Call for renewal of bioethics in military

Bioethicist Steven Miles, of the University of Minnesota in Minneapolis, has called for a renewal of military medical ethics in the US. Writing in the journal Bioethics, he says that medical ethics in the US “has not articulated a vision to strengthen the military-civilian dialogue to ensure that standards of medical ethics do not evolve simply according to the dictates of military policy.” The trial of Nazi medical leaders at Nuremberg “had a profound effect on research ethics”, and US experiences – including exposing soldiers to thermonuclear blasts – during the Cold War “all led to debate and policy change.” However, he is concerned that lessons have not been learned from more recent violations of medical ethics in the US military.

Miles criticised how the American Medical Association (AMA) responded to the mistreatment of prisoners at Abu Ghraib prison in Iraq. He also claimed that prophylactic drugs were administered to “two hundred and fifty thousand deployed soldiers” to protect them from potential exposure to chemical or biological weapons in combat – but that the efficacy of these drugs “was theoretically plausible but not clinically proven.”

“Asserting that informed consent would obstruct the program and thereby harm military readiness, United States’ regulations were amended to enable the drug to be given to soldiers without their informed consent. This regulation, as quoted and discussed in Annas and Grodin, violated the Nuremberg code provision that no experiment could be done without informed consent.”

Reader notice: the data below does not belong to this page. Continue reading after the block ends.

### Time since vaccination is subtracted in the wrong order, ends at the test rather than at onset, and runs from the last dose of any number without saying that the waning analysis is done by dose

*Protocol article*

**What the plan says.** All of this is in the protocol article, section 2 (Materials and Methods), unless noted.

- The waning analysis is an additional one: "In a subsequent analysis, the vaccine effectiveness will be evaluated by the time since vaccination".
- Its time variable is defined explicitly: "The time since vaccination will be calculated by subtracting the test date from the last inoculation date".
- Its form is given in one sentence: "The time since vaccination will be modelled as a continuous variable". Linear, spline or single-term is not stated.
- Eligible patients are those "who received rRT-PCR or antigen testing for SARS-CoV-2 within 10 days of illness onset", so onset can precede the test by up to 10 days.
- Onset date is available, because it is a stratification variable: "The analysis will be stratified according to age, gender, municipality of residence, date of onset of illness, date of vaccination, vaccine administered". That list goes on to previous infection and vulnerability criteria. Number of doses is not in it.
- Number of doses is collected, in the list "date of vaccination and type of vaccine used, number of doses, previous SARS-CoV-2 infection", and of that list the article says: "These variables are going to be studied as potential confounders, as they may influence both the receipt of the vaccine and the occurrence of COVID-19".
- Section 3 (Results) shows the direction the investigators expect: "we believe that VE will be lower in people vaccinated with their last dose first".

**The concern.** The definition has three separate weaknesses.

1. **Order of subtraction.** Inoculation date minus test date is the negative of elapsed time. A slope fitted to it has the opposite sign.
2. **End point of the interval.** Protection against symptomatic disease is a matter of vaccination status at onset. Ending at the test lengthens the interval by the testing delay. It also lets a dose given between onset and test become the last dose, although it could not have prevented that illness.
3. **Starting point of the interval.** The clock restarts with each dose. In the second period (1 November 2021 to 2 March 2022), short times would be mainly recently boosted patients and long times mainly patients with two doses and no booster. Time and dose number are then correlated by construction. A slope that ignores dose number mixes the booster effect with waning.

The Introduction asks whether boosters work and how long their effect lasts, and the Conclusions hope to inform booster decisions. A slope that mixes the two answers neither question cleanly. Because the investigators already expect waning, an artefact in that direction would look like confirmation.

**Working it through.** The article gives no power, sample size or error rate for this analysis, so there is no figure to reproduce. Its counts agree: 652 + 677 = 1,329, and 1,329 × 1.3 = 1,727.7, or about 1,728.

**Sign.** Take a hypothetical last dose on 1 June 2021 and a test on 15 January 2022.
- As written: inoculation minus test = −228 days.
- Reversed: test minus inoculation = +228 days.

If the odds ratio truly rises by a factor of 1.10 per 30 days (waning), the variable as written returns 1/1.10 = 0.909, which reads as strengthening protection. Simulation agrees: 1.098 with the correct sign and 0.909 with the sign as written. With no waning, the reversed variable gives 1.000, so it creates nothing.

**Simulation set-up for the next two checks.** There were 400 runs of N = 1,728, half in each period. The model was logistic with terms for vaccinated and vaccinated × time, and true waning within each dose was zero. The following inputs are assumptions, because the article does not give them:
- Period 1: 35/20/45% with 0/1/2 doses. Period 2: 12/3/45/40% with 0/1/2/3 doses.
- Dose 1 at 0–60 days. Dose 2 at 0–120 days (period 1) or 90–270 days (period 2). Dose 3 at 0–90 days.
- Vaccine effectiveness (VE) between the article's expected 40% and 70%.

Miles continued:

“A new kind of forum to sustain a dialogue between civilian medical ethics and military leaders is needed. Such a forum might be established in the National Academy of Sciences or some other comparable group. The aim of this dialogue would be to assure that medical professional norms inform the development of policies for military clinicians and the use of tactics that threaten the health of civilians or demobilized soldiers. Such a forum would have three functions: (1) to deliberate in an appropriately transparent manner on health-relevant war tactics and policies; (2) to ensure that policies governing the roles of military clinicians conform to relevant standards of medical professionalism; and (3) to serve as a venue for scholarship of military medical ethics.” ~ Bioethics, Jul 13

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